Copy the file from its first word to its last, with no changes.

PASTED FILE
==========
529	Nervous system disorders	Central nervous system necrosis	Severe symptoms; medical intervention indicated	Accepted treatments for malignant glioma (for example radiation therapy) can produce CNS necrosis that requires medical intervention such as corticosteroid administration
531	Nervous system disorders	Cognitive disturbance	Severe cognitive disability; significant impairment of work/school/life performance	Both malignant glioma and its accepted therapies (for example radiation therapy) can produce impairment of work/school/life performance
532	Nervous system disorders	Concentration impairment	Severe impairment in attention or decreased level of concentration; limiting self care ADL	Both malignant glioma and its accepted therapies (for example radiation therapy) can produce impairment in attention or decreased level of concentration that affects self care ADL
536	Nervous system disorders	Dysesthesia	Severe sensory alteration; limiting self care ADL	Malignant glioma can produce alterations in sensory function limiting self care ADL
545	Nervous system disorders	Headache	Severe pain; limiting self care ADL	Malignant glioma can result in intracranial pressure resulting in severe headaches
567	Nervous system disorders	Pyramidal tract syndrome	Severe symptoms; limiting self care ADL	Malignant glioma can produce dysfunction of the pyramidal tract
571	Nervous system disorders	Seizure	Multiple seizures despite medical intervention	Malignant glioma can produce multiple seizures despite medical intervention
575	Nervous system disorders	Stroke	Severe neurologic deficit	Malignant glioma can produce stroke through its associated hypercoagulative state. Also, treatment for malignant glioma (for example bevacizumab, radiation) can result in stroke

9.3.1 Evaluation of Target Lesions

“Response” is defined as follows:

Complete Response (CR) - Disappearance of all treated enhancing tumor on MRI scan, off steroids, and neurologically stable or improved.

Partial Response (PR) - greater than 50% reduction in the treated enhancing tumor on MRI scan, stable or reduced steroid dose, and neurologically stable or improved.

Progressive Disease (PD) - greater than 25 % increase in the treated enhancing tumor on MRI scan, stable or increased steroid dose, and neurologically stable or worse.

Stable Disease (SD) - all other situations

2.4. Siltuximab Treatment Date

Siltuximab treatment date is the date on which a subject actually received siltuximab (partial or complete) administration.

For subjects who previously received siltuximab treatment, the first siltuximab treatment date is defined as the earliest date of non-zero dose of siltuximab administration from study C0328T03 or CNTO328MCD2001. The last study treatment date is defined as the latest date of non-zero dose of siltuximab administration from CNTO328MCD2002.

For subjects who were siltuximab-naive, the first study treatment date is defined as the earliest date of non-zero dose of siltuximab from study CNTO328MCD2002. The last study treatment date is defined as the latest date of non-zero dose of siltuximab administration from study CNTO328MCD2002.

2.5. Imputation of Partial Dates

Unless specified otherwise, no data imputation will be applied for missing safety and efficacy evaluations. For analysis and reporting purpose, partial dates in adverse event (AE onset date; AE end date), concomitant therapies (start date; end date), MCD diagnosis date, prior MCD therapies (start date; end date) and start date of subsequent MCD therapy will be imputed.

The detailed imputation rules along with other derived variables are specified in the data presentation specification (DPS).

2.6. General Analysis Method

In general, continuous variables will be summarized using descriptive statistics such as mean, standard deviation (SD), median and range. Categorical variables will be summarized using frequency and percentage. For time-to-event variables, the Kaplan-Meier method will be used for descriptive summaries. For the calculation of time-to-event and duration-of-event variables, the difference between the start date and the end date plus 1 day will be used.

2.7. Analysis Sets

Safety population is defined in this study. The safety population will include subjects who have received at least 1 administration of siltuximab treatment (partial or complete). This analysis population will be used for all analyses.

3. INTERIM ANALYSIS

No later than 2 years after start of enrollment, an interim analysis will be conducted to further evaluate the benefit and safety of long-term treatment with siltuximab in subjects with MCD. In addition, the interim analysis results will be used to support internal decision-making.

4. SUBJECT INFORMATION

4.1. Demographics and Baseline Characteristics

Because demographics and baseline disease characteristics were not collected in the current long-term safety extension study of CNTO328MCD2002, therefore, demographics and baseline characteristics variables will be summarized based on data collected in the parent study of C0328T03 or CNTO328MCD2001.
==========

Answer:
529	Nervous system disorders	Central nervous system necrosis	Severe symptoms; medical intervention indicated	Accepted treatments for malignant glioma (for example radiation therapy) can produce CNS necrosis that requires medical intervention such as corticosteroid administration
531	Nervous system disorders	Cognitive disturbance	Severe cognitive disability; significant impairment of work/school/life performance	Both malignant glioma and its accepted therapies (for example radiation therapy) can produce impairment of work/school/life performance
532	Nervous system disorders	Concentration impairment	Severe impairment in attention or decreased level of concentration; limiting self care ADL	Both malignant glioma and its accepted therapies (for example radiation therapy) can produce impairment in attention or decreased level of concentration that affects self care ADL
536	Nervous system disorders	Dysesthesia	Severe sensory alteration; limiting self care ADL	Malignant glioma can produce alterations in sensory function limiting self care ADL
545	Nervous system disorders	Headache	Severe pain; limiting self care ADL	Malignant glioma can result in intracranial pressure resulting in severe headaches
567	Nervous system disorders	Pyramidal tract syndrome	Severe symptoms; limiting self care ADL	Malignant glioma can produce dysfunction of the pyramidal tract
571	Nervous system disorders	Seizure	Multiple seizures despite medical intervention	Malignant glioma can produce multiple seizures despite medical intervention
575	Nervous system disorders	Stroke	Severe neurologic deficit	Malignant glioma can produce stroke through its associated hypercoagulative state. Also, treatment for malignant glioma (for example bevacizumab, radiation) can result in stroke

9.3.1 Evaluation of Target Lesions

“Response” is defined as follows:

Complete Response (CR) - Disappearance of all treated enhancing tumor on MRI scan, off steroids, and neurologically stable or improved.

Partial Response (PR) - greater than 50% reduction in the treated enhancing tumor on MRI scan, stable or reduced steroid dose, and neurologically stable or improved.

Progressive Disease (PD) - greater than 25 % increase in the treated enhancing tumor on MRI scan, stable or increased steroid dose, and neurologically stable or worse.

Stable Disease (SD) - all other situations

2.4. Siltuximab Treatment Date

Siltuximab treatment date is the date on which a subject actually received siltuximab (partial or complete) administration.

For subjects who previously received siltuximab treatment, the first siltuximab treatment date is defined as the earliest date of non-zero dose of siltuximab administration from study C0328T03 or CNTO328MCD2001. The last study treatment date is defined as the latest date of non-zero dose of siltuximab administration from CNTO328MCD2002.

For subjects who were siltuximab-naive, the first study treatment date is defined as the earliest date of non-zero dose of siltuximab from study CNTO328MCD2002. The last study treatment date is defined as the latest date of non-zero dose of siltuximab administration from study CNTO328MCD2002.

2.5. Imputation of Partial Dates

Unless specified otherwise, no data imputation will be applied for missing safety and efficacy evaluations. For analysis and reporting purpose, partial dates in adverse event (AE onset date; AE end date), concomitant therapies (start date; end date), MCD diagnosis date, prior MCD therapies (start date; end date) and start date of subsequent MCD therapy will be imputed.

The detailed imputation rules along with other derived variables are specified in the data presentation specification (DPS).

2.6. General Analysis Method

In general, continuous variables will be summarized using descriptive statistics such as mean, standard deviation (SD), median and range. Categorical variables will be summarized using frequency and percentage. For time-to-event variables, the Kaplan-Meier method will be used for descriptive summaries. For the calculation of time-to-event and duration-of-event variables, the difference between the start date and the end date plus 1 day will be used.

2.7. Analysis Sets

Safety population is defined in this study. The safety population will include subjects who have received at least 1 administration of siltuximab treatment (partial or complete). This analysis population will be used for all analyses.

3. INTERIM ANALYSIS

No later than 2 years after start of enrollment, an interim analysis will be conducted to further evaluate the benefit and safety of long-term treatment with siltuximab in subjects with MCD. In addition, the interim analysis results will be used to support internal decision-making.

4. SUBJECT INFORMATION

4.1. Demographics and Baseline Characteristics

Because demographics and baseline disease characteristics were not collected in the current long-term safety extension study of CNTO328MCD2002, therefore, demographics and baseline characteristics variables will be summarized based on data collected in the parent study of C0328T03 or CNTO328MCD2001.